<p>Following the Second World War, a new generation of politicians and planners across North America set out to reimagine their cities. With great verve and vision, they conceived of brave new urban landscapes filled with elevated highways, modern housing, thriving businesses, and engaging public spaces. All it would take, they said, was a deep collective capacity to dream and a determined willingness to wipe away the past. </p>
<p>And the idea caught on.</p>
<p>With great enthusiasm, these politicians and planners set out to realize their grand vision. They proposed that cities tear down great swaths of their aged, derelict, and decaying homes; destroy antiquated, dilapidated buildings; and tear up sordid streets in an effort they called “slum clearance.” Of course, these “slums” were also communities often populated by the most vulnerable members of the city, the desperately poor and people of colour, those who had little power to make their own decisions and determine their own fate. The whole process was called urban renewal.</p>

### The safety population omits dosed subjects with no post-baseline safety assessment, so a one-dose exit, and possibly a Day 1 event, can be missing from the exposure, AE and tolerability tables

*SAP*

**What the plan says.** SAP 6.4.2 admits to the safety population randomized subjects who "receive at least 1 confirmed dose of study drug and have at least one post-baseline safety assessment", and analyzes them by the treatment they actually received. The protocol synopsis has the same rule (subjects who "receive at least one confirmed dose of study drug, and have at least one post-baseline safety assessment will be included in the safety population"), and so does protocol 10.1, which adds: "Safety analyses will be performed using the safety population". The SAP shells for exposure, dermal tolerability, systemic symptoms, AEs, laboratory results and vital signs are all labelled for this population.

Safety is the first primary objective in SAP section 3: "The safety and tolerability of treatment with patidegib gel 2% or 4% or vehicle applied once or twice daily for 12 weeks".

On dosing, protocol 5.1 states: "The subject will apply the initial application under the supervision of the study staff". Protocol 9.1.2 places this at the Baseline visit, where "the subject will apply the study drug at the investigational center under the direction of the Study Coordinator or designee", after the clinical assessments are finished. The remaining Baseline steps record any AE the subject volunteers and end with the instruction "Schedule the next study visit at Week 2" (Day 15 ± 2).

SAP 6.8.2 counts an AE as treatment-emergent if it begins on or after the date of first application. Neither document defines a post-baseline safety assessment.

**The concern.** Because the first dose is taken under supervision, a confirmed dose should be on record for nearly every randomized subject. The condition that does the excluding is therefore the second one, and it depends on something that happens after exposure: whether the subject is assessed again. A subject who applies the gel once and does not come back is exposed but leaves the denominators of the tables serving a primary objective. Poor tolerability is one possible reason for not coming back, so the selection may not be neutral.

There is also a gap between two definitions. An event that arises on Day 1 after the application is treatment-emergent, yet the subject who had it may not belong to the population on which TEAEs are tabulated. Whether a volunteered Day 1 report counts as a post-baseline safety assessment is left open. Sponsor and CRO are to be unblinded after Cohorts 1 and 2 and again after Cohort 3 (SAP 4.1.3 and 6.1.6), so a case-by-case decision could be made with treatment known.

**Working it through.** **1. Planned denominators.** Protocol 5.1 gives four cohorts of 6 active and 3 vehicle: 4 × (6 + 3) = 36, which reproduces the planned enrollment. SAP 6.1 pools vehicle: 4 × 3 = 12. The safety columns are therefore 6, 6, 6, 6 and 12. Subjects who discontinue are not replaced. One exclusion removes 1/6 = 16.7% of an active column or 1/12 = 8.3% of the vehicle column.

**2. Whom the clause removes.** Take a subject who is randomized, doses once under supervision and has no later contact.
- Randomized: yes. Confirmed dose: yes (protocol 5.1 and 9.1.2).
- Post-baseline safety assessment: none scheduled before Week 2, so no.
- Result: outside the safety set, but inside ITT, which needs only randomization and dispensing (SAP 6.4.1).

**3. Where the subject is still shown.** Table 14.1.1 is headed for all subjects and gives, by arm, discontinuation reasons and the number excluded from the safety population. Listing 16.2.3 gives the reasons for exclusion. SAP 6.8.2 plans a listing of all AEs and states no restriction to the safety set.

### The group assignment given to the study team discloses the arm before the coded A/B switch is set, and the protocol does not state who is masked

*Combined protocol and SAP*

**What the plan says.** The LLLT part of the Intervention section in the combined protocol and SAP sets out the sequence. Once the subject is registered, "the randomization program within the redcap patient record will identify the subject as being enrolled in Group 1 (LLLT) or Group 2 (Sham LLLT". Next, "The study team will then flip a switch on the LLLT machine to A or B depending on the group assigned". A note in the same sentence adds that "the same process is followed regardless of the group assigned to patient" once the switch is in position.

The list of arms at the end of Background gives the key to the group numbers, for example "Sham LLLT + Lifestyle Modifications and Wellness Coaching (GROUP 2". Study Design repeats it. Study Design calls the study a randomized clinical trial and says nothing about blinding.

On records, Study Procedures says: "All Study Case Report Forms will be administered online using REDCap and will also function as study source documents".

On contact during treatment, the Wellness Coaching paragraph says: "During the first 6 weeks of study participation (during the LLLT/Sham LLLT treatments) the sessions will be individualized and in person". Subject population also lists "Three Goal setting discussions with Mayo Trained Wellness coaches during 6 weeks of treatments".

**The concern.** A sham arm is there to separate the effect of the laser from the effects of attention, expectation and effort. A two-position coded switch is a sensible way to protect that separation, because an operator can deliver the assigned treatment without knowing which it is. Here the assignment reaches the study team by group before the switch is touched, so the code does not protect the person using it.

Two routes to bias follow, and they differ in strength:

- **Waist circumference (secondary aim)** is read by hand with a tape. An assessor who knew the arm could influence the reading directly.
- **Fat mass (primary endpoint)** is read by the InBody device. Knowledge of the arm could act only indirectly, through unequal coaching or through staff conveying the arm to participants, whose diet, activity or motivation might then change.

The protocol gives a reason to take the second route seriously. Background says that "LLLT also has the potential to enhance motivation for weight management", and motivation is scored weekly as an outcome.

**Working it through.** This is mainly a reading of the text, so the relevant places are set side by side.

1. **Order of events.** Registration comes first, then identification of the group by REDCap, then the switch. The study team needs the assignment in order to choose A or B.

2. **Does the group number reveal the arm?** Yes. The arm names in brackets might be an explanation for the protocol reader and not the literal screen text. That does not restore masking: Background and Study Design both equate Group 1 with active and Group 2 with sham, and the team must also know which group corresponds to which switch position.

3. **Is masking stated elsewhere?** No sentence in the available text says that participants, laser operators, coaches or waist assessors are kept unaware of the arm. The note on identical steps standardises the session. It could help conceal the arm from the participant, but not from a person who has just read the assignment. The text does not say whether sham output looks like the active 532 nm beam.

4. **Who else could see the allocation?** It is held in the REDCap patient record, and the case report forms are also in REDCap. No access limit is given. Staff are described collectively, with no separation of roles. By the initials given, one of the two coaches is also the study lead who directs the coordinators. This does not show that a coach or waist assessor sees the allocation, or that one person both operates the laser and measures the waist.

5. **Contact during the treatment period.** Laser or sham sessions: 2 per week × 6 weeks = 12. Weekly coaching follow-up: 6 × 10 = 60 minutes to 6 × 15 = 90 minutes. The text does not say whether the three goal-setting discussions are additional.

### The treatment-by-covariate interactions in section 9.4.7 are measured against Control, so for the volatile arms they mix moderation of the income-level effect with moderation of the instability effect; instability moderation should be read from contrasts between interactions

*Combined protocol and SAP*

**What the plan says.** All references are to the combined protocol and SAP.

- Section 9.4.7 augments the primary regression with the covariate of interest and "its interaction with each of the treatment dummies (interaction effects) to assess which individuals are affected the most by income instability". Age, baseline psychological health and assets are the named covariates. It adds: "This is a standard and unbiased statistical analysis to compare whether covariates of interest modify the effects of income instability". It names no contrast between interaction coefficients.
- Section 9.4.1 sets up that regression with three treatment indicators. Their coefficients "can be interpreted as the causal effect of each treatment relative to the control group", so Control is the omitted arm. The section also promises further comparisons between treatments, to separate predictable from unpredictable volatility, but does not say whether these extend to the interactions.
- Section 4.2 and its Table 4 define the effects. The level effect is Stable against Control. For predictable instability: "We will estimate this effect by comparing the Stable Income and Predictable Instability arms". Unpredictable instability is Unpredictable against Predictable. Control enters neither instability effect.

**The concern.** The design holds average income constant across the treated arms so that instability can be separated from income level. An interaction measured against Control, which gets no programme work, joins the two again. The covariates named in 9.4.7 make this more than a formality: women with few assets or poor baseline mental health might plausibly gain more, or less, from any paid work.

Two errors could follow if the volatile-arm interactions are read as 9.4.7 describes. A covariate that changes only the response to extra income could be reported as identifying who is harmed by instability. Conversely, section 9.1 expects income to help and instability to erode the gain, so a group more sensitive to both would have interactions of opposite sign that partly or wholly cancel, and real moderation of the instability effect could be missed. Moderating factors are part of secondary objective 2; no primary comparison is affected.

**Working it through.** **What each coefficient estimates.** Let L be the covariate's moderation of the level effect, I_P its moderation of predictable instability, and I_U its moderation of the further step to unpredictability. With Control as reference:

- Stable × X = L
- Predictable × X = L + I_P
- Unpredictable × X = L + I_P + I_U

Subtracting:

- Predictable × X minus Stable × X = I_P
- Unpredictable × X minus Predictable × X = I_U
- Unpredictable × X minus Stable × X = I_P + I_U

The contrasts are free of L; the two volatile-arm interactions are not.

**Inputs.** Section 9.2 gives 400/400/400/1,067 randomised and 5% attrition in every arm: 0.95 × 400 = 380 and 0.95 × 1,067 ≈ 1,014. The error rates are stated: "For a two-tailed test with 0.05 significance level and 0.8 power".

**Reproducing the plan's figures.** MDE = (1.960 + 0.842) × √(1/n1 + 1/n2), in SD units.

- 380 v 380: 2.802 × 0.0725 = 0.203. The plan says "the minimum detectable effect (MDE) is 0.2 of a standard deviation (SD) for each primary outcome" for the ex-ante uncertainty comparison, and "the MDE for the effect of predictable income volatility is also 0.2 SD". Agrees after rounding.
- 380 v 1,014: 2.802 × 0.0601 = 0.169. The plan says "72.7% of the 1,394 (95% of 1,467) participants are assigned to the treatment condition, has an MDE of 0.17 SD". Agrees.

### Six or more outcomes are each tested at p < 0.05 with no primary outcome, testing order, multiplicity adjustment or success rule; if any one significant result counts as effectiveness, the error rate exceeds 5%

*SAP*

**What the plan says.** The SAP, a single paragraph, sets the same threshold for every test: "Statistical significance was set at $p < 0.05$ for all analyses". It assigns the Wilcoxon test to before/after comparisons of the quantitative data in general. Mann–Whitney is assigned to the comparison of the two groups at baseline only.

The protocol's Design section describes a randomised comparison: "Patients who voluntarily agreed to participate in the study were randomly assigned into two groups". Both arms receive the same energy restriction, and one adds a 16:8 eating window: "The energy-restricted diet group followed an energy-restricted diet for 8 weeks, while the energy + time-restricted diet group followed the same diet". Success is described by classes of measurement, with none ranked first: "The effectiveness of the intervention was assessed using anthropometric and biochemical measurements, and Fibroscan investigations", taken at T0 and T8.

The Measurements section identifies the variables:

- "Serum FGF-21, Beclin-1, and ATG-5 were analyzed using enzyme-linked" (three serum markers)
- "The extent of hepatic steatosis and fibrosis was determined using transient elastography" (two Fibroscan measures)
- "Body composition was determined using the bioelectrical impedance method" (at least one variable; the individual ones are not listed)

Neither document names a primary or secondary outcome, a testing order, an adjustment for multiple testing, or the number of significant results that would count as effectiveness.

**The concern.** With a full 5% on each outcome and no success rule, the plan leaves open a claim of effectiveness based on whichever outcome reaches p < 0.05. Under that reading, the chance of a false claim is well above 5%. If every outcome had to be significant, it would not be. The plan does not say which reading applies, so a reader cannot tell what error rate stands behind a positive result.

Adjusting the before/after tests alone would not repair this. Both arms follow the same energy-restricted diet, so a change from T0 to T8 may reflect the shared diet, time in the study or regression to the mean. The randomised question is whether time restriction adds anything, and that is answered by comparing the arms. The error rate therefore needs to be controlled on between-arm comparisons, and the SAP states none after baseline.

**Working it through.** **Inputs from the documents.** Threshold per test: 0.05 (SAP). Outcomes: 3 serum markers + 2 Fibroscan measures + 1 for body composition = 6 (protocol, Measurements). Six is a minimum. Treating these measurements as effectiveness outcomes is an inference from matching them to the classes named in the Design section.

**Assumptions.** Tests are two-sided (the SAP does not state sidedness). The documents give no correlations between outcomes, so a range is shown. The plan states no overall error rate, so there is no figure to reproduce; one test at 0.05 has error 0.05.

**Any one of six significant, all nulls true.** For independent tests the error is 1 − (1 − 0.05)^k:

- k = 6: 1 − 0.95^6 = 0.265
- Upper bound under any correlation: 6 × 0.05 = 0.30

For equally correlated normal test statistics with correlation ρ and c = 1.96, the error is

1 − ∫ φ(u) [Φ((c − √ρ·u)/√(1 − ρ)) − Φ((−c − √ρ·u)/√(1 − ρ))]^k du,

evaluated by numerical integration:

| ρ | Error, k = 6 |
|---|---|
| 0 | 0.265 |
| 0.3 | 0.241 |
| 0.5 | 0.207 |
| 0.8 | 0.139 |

<p>By the late 1950s, Halifax?s movement for urban renewal became a cresting wave that ultimately wiped away whole neighbourhoods that had stood witness to two hundred years of history. And when the urban renewal wave finally retreated, what was left behind were new spaces like Scotia Square, Mulgrave Park, Cogswell Interchange, and Uniacke Square, among others. But just as often only memory was left of a good many of the communities of Halifax, including Africville.
After discovering some fascinating photographs taken before the urban renewal, award-winning author Steven Laffoley set off in search of a city that existed before the “slum clearance” of the 1960s, to see what was, in fact, gained and what was lost in the destruction of Halifax?s “mean streets.” </p>